Lacto- and lacto-ovo-vegetarians can obtain calcium from dairy products, such as yoghurt, cheese and milk. Vegans are encouraged to seek non-dairy source of calcium, such as soybean products including tofu and taukwa, dark green leafy vegetables, nuts and dried figs. Fortified food products such as high calcium soymilk, nuts’ milk (e.g. enriched calcium almond milk) and juices are also widely available in the market.
Vitamin D is also essential to enhance the absorption of calcium. In general, sensible sun exposure of 10 to 15 minutes daily will be adequate to meet the requirement. Other than relying on sunlight for vitamin D, consumption of oily fishes (e.g. salmon, tuna, mackerel etc.), egg yolks, processed cheeses, mushrooms, milk and fortified soymilk are also good dietary sources of vitamin D.
Inadequate iron intake may lead to reduced production of red blood cells and lead to a condition commonly known as iron deficiency anemia. There are two types of iron found in our food sources – heme and non-heme iron. Heme iron can be obtained from animal meat sources, including beef, mutton and livers. For vegetarian sources, non-heme iron is commonly found in beans and legumes (e.g. red beans, baked beans, lentils), dark green leafy vegetables, dried fruits (e.g. raisins, apricots, prunes), malted drinks and iron-fortified cereals.
To enhance the absorption of non-heme iron, it is recommended to include vitamin C-rich foods, such as fresh fruit or juice with or after main meals. Also, coffee and tea should be taken one to two hours apart from main meals as they contain tannins and polyphenols that tend to inhibit iron absorption.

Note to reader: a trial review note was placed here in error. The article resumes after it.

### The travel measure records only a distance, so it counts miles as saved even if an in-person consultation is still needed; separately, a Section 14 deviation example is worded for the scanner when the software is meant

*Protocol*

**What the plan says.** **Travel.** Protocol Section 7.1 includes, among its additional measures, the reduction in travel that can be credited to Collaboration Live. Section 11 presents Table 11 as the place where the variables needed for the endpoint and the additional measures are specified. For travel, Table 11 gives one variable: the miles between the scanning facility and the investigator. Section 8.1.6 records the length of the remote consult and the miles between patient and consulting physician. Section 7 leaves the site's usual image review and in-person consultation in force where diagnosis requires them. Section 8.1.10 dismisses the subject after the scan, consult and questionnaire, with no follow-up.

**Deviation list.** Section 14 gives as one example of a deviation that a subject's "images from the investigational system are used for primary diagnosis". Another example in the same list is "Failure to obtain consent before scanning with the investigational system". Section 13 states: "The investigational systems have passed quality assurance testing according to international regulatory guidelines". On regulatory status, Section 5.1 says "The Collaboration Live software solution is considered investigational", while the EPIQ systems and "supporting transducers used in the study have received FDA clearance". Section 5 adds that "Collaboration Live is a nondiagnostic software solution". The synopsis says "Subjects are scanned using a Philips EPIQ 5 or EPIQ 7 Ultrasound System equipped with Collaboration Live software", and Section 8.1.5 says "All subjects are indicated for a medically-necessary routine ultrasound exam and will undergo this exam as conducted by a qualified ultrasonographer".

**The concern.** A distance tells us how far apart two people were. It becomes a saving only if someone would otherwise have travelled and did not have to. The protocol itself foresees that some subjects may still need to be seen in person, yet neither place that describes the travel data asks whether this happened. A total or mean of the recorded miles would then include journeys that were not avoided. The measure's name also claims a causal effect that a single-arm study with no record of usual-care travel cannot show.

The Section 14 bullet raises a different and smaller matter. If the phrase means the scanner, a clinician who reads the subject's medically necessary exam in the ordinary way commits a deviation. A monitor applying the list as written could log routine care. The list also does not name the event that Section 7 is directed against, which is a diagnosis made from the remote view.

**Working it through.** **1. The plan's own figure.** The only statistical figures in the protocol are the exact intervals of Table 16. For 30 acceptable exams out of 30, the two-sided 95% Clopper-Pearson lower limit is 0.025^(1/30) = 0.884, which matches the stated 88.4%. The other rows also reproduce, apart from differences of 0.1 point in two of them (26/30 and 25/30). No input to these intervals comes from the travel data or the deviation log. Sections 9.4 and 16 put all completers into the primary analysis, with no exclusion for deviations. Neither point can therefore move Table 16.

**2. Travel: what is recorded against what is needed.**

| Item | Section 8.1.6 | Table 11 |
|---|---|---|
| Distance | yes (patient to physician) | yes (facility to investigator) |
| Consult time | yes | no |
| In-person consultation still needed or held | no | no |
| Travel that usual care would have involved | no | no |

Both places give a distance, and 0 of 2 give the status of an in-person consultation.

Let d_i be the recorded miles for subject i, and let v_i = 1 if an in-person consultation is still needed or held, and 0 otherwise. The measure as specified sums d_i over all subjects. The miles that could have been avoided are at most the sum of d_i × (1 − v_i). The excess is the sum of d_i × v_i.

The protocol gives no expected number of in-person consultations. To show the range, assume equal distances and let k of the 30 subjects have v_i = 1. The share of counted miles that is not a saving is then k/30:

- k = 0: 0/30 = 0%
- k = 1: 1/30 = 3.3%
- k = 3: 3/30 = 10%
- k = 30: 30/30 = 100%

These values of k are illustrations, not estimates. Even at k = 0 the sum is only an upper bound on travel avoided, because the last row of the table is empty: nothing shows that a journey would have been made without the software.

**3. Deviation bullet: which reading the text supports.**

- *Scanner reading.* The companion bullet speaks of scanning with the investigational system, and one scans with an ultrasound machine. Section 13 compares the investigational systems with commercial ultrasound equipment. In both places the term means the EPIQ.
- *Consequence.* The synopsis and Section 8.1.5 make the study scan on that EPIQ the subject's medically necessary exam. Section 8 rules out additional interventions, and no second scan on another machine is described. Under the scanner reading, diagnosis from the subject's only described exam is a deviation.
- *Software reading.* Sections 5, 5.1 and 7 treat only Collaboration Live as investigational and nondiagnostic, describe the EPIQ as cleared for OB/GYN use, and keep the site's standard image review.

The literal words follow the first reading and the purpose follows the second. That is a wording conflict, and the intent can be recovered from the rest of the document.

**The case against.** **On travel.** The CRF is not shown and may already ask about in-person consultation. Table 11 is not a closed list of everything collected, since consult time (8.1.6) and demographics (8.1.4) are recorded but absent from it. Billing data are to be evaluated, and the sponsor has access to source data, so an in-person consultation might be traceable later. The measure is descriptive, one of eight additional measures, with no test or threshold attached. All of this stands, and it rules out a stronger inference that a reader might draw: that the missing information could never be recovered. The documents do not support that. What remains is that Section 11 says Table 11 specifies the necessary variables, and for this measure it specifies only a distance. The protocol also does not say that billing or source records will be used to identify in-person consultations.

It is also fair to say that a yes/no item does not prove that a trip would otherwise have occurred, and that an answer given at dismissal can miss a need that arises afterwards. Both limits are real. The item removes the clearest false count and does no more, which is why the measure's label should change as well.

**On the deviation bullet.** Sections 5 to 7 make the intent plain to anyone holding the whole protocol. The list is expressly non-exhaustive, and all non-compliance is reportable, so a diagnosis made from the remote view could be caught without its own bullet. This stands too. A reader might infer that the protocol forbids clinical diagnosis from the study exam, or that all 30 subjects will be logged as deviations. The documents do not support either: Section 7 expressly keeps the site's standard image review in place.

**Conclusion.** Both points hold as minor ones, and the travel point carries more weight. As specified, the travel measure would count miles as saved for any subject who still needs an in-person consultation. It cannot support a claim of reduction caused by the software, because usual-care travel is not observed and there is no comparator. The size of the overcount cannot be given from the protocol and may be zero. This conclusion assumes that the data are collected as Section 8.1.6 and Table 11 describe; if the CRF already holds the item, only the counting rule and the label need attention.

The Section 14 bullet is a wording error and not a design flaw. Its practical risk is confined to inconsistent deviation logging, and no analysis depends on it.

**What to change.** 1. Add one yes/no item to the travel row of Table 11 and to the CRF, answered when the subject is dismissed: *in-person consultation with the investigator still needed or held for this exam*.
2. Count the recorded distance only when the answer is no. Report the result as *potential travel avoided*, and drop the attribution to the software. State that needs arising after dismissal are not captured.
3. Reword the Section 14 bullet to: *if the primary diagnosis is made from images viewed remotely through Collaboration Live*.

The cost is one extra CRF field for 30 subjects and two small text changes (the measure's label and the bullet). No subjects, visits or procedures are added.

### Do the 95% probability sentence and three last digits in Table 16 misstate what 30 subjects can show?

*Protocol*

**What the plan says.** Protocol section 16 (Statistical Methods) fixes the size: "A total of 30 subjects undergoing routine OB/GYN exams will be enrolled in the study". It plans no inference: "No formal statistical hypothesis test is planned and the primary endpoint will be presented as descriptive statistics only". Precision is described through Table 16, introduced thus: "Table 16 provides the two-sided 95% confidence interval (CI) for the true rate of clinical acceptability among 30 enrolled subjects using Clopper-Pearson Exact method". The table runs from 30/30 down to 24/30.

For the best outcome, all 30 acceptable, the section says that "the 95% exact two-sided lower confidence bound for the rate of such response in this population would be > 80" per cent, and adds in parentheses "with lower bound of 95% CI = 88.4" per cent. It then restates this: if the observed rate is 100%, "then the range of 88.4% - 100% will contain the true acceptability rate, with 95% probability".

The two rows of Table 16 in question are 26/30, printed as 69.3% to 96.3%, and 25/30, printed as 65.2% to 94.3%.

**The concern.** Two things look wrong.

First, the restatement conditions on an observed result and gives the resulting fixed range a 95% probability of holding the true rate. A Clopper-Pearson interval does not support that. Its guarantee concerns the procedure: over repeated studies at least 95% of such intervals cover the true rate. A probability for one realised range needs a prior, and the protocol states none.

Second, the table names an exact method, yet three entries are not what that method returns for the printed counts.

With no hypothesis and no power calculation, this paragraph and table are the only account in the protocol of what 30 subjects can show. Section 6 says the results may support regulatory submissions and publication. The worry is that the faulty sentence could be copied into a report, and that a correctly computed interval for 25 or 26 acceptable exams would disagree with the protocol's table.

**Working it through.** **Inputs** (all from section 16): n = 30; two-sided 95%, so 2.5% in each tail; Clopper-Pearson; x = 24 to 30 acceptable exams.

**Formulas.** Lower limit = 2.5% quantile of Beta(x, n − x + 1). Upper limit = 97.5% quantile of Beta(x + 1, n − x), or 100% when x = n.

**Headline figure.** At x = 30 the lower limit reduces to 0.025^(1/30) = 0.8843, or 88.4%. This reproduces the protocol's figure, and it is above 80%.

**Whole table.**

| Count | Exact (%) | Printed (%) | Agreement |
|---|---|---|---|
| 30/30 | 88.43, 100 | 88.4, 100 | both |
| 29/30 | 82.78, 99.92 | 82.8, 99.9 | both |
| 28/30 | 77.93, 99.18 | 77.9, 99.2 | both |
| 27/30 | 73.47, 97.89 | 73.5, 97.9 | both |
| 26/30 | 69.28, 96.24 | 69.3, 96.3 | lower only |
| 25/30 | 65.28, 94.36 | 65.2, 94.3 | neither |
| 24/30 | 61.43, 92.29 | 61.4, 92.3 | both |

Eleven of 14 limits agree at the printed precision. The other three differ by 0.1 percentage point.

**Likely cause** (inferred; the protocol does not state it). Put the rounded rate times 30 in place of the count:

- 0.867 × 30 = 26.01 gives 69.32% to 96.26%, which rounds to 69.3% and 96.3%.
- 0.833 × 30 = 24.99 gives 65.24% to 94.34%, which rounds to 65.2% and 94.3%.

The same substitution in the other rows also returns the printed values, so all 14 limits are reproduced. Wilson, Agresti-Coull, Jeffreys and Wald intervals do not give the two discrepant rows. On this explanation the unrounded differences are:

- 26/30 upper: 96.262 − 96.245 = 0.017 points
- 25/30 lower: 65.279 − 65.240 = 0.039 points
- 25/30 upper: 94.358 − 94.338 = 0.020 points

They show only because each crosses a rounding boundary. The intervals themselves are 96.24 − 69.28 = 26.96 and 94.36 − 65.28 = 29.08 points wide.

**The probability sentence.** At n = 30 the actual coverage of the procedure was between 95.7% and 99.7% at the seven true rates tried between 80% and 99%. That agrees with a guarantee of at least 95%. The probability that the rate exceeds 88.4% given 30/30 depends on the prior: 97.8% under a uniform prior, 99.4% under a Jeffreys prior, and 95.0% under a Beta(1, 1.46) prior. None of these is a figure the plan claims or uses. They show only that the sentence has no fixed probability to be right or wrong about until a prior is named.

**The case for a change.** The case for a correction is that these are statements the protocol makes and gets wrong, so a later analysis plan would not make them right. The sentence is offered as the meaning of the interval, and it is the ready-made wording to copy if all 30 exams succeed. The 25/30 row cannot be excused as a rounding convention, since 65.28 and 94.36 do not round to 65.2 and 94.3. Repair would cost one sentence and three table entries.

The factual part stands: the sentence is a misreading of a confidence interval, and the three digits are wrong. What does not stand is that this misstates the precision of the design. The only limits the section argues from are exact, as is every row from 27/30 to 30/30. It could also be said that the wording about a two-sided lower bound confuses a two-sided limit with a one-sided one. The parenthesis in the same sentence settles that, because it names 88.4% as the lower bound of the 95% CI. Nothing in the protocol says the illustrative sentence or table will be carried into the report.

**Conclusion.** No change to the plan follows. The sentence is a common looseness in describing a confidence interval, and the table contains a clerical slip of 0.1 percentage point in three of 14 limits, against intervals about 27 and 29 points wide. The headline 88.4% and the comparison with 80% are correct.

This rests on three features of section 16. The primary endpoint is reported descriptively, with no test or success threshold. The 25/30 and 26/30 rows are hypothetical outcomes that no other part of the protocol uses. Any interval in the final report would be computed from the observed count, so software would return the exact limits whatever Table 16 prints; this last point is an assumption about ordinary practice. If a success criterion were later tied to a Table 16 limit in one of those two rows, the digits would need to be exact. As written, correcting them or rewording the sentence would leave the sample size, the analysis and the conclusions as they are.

Besides iron, vitamin B12 is required for the formation of red blood cells. Vitamin B12 is also vital in supporting neurological functions and synthesising DNA. It is mainly found in meat, dairy products and eggs, and it is not present in plant foods.
For vegetarians, taking fortified products such as soymilk and breakfast cereals can be good sources of vitamin B12. Nutritional yeast powder or flakes used in bread and beer production also contain vitamin B12 which can be added to most foods and provide a savoury and cheesy flavour. In the form of dietary supplement, the absorption depends on the existing amount of intrinsic factor (a type of protein secreted by stomach cells) in the body as it is required to bring vitamin B12 to the intestines to be absorbed.
If required, individuals diagnosed with vitamin B12 deficiency are commonly treated with vitamin B12 injections.
Can I be a vegetarian if I am pregnant or breastfeeding?
Nutritional guidelines for pregnant women who are vegetarian are the same as that of women who are non-vegetarian. All pregnant women need additional calories, iron, calcium, folate, zinc, protein and essential fatty acids like DHA. It’s important to eat a varied and balanced diet in pregnancy to provide enough nutrients for the foetus and for your own health.
Vegetarian and vegan new mums and mums-to-be need to pay special attention to their intake of calcium, vitamin D, iron and vitamin B12.
Looking for healthy recipes? Check out
our recipe section filled with over 80 recipes from professional chefs and readers!